3.2 Global Methyl Halide Emissions From Rapeseed

CH3Br emissions from several Brassica plants were found to be linearly correlated to soil halide content (Gan et al., 1998). In the present study, soil bromide content was 1.1 ± 0.3 mg kg−1, similar to the typical bromide content (1.0 mg kg−1) in natural soils globally (Flury & Papritz, 1993). Allometric factors of rapeseed may be influenced by several factors, including local climate, agrarian techniques and chemical inputs, such as fertilizer, pesticide, and so forth. As a consequence, the yield and density of rapeseed may vary significantly across the producing regions (e.g., Canada, China, Europe, and India) with different local climates. The single cultivar (Empire, non-GMO) used in this experiment may show different methyl halide emission patterns compared to other genotypes. However, studies have shown that leafing area, floral bud numbers, and yield of rapeseed are proportional to each other and to the accumulated air temperatures (Luo et al., 2018; Wright et al., 1988). Rapeseed in this experiment showed a harvest index of 24.4 ± 2.2, which was close to those (21.3 ± 1.5) of hundreds of other genotypes of rapeseed (Lu et al., 2016). Therefore, methyl halide emissions per gram of seed harvested (corrected for soil fluxes) were calculated as a means to partially offset the locality bias in plant vitality. Daily fluxes were calculated based on the weekly flux measurements and temperature relationships (Equation 3) and summed over the plant life span. The integrated life cycle emissions were then divided by the fresh weight of the seeds to determine total emissions per gram of seed produced. This method provides both a means for intersite comparison as well as for global extrapolation using agricultural commodity data.

In this experiment, methyl halide production rates by seed biomass were 71.0 ± 17.1, 37.8 ± 9.8, and 53.2 ± 11.4 μg g−1 for CH3Cl, CH3Br, and CH3I, respectively. Assuming these parameters are representative globally, 2.8 ± 0.7 Gg CH3Br were emitted from global cultivated rapeseed in 2018. This is smaller than the prior estimations, which concluded rapeseed emitted 5.1–6.6 Gg of CH3Br each year (Gan et al., 1998; Mead et al., 2008). The lower value is determined despite the fact that the global production of rapeseed has more than doubled as well as the growing area has increased over 1.5-fold from 1998–2003 to 2018.

The major reason for the discrepancy involves the method of extrapolation. Prior extrapolations (Gan et al., 1998; Mead et al., 2008) were based on CH3Br fluxes in low bromide soils (25 ng g−1 dry wt above ground biomass day−1), which scaled up 20-fold to 515 ng g−1 day−1 assuming a global average soil bromide content of 1 mg kg−1. The end result was roughly 9 times the life cycle average flux reported here despite similar soil bromide contents (Table 1). On the other hand, numerous other factors remain to be accounted for, including variations in cultivar, agricultural practices, climate, and soils. The low number of replicates (n = 2) also poses substantial uncertainties in representing the true mean flux for the field site. Based on studies of chamber variance in rice paddies, we estimate that these measurements are within 30% of the field means (Redeker et al., 2002).

Table 1. The Comparison of Measured or Extrapolated Methyl Bromide (CH3Br) Fluxes Per Unit Above-Ground Biomass From Rapeseed at Different Life Stages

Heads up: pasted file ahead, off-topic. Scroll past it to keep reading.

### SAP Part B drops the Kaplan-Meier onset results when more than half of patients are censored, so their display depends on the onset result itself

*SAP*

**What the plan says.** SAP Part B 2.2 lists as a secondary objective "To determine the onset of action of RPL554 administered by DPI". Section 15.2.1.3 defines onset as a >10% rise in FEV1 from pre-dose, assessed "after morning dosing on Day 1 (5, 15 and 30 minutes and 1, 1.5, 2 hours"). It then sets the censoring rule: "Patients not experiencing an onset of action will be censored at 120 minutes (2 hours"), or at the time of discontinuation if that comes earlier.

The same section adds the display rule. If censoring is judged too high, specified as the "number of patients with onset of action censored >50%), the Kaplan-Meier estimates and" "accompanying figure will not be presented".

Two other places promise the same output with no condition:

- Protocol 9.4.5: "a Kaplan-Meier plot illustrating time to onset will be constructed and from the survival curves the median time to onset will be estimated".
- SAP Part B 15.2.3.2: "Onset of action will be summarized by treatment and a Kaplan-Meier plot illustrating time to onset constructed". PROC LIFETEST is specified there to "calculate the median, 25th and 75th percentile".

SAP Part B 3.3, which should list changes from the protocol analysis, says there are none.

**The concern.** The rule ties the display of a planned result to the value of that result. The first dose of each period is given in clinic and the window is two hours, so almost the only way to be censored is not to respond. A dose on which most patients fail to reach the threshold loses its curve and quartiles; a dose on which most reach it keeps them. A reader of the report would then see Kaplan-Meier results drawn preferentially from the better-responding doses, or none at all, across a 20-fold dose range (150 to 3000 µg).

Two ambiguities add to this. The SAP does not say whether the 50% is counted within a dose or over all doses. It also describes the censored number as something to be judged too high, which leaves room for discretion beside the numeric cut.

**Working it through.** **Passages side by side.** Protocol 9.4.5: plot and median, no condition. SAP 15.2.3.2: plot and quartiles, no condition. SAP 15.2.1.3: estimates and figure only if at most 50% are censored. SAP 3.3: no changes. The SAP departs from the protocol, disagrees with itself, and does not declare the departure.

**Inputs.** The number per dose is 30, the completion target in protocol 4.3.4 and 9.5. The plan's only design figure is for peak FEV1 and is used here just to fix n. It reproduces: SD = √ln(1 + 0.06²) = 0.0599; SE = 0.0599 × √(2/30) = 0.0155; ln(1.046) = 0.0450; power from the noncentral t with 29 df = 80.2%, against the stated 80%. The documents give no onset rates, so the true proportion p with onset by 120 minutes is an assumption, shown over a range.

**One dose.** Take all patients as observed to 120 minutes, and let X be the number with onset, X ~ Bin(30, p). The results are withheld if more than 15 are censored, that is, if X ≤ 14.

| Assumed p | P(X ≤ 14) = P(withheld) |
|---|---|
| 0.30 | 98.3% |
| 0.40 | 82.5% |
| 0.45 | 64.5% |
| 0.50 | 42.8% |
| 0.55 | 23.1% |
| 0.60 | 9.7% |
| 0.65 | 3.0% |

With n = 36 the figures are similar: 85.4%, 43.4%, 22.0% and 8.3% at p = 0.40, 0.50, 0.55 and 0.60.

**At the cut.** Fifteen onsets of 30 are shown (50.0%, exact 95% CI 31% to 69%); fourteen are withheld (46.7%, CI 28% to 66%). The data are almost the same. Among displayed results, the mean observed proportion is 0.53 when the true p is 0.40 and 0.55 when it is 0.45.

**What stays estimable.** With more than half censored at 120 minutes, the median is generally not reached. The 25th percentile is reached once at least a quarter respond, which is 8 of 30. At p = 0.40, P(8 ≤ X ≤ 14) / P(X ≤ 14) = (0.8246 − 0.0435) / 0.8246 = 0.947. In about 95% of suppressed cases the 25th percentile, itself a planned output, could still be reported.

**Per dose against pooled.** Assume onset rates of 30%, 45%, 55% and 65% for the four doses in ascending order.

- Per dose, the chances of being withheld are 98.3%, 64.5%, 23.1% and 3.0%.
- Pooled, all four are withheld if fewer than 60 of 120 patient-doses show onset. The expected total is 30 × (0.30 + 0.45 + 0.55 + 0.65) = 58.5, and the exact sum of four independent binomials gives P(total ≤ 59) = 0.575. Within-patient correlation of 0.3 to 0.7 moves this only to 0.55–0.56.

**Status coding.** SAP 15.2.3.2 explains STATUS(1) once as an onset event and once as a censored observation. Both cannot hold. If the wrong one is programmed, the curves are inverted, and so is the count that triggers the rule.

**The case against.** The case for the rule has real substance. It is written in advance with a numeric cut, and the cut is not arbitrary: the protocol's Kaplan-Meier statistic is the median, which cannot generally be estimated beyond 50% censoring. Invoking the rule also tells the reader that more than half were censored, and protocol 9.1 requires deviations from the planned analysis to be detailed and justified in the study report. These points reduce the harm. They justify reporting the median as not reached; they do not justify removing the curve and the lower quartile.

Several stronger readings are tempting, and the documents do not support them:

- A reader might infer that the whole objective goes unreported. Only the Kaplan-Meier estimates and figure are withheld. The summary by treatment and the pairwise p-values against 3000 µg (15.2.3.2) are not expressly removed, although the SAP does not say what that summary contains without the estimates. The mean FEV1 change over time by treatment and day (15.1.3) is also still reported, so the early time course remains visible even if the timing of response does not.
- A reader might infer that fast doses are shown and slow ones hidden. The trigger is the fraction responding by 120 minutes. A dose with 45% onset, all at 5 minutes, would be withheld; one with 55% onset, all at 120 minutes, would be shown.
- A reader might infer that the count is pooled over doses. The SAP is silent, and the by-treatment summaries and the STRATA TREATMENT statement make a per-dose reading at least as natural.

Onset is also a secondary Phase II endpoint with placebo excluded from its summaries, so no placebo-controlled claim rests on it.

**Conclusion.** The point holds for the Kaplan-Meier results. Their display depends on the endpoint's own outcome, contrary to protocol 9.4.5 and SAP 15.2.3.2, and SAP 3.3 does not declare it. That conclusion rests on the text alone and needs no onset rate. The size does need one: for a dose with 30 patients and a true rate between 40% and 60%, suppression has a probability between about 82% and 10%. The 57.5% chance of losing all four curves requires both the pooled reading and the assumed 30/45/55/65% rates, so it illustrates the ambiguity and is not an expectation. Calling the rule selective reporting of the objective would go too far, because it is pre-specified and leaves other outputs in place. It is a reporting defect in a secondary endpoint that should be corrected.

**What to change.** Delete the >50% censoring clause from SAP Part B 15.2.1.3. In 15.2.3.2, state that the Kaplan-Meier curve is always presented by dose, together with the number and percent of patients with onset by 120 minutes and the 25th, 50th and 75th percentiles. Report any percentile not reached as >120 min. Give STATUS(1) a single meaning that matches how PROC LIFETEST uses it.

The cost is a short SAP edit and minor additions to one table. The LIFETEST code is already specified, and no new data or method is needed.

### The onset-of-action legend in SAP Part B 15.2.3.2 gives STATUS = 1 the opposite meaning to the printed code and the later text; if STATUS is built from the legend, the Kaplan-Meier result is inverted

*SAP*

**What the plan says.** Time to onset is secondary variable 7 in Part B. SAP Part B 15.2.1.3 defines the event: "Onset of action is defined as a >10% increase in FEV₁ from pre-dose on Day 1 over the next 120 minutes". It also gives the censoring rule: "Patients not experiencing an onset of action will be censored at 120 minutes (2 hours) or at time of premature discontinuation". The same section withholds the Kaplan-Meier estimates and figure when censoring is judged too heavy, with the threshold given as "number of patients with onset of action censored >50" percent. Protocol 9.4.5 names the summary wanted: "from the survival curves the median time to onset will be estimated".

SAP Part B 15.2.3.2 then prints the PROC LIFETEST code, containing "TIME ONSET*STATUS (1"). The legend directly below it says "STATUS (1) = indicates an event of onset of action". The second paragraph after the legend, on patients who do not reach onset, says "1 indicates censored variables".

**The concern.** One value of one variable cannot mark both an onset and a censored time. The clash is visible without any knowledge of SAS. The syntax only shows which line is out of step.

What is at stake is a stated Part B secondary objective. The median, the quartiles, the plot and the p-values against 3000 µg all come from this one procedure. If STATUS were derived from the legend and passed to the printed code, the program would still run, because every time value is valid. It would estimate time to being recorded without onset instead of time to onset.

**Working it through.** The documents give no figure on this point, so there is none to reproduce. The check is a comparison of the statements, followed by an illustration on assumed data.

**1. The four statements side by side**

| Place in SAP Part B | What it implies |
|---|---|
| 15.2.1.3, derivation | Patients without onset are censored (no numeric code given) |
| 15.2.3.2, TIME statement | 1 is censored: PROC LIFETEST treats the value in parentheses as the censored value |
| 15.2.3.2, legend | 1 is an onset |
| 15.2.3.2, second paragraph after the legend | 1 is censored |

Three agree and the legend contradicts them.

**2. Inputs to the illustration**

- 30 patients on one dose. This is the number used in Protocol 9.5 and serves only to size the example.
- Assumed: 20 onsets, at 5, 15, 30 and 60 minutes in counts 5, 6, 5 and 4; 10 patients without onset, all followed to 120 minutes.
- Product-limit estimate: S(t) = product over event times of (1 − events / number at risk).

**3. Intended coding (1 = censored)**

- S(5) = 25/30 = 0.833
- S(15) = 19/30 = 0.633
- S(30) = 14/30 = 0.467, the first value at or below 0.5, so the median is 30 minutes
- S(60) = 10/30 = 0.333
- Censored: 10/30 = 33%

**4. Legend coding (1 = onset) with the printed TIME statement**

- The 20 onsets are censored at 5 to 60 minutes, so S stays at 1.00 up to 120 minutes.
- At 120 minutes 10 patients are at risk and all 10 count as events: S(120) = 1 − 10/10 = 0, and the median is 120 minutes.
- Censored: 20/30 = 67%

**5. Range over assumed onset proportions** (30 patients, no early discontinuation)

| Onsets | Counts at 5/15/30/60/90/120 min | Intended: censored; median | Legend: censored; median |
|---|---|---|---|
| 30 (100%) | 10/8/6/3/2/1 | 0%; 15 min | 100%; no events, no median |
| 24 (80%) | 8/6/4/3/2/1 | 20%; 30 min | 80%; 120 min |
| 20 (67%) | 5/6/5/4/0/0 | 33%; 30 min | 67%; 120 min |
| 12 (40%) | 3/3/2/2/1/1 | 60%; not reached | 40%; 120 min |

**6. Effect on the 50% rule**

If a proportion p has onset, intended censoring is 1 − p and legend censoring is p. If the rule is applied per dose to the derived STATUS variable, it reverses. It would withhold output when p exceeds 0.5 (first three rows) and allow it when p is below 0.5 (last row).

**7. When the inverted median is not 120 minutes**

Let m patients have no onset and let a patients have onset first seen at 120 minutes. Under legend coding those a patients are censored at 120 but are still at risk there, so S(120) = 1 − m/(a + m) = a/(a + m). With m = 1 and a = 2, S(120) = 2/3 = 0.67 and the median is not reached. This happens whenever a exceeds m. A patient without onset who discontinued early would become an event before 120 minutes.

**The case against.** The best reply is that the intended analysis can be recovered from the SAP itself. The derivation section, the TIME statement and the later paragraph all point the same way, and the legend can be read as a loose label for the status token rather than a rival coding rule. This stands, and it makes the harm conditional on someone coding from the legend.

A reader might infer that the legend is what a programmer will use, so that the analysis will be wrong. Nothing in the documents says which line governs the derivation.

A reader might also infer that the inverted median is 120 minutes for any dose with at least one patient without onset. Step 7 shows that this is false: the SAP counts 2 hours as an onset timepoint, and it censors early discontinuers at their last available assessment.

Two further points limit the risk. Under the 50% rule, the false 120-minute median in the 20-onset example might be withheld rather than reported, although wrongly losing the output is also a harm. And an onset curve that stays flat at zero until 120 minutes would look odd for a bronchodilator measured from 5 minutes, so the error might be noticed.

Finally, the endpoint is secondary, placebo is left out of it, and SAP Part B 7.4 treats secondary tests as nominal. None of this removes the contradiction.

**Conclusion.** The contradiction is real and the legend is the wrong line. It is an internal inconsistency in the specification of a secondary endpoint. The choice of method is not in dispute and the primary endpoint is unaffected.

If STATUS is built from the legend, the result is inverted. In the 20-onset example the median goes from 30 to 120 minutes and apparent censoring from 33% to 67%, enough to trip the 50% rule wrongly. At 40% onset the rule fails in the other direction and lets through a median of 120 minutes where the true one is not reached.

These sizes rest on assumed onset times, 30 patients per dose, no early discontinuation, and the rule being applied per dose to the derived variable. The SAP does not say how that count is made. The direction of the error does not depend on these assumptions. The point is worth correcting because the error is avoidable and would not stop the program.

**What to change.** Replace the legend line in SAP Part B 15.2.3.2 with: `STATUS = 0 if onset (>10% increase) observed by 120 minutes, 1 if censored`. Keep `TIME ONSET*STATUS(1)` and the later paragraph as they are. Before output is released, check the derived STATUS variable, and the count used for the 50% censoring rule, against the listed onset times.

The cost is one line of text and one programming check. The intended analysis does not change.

Comparison of CH3Br fluxes Prior studiesa This studyb
Period of measurements Leafing Leafing Flowering Fruiting Senescence Life cycle average
Unit (ng g−1 day−1 [dry weight]) 25 82.0 ± 32.4 89.2 ± 50.5 16.8 ± 6.0 2.8 ± 1.8 55.9 ± 48.6
515
  • a The previous studies include Gan et al. (1998) and Mead et al. (2008).
  • b The averaged soil bromide content of this study was 1.1 ± 0.3 mg kg−1. CH3Br fluxes of this study listed in the table were normalized to per unit above-ground biomass in order to provide comparison to prior studies. However, the global extrapolation of this study was calculated from fluxes per unit of seeds harvested.

Interestingly, this study yielded a much larger average emission rate for CH3Br per unit above-ground biomass than the prior study, which was based on the leafing phase only. The life cycle average was twice that of the prior study. Considering the leafing phase only, the emission rate in this study (82 ng g−1 dry wt day−1) was over threefold the prior study. Thus, while this study supports the assumption of higher emissions with higher soil bromide content, it does not concur with the magnitude of scaling up.

Even with smaller CH3Br annual fluxes than previously estimated, rapeseed remains one of the largest nonindustrial terrestrial sources of CH3Br, next to biomass burning, 23 Gg year−1 (Andreae et al., 1996; Blake et al., 1996), salt marshes, 8–29 Gg year−1 (Deventer et al., 2018; Manley et al., 2006; Rhew et al., 2000, 2014), and wetlands, 4.6 Gg year−1 (Varner et al., 1999). However, CH3Br budgets with respect to rapeseed still cannot balance the current identified and quantified sources and sinks, with the missing sources estimated to be about half the magnitude of all the known sources put together.

The average chloride content in soils globally is about 100 mg kg−1 (Geilfus, 2019), which is slightly lower than that of the soil (148 ± 71 mg kg−1) in this experiment. Using the same extrapolation method and assumptions yields a global CH3Cl source from rapeseed of 5.3 ± 1.3 Gg in 2018, which is comparable to that of rice paddies, 2.4–5.8 Gg year−1 (Lee-Taylor & Redeker, 2005; Redeker et al., 2000), mangroves, 12 Gg year−1 (Manley et al., 2007), and at the lower limit of that of salt marshes, 10 Gg year−1 (Deventer et al., 2018). However, rapeseed itself cannot bridge the considerably large CH3Cl gap between currently identified sources and sinks.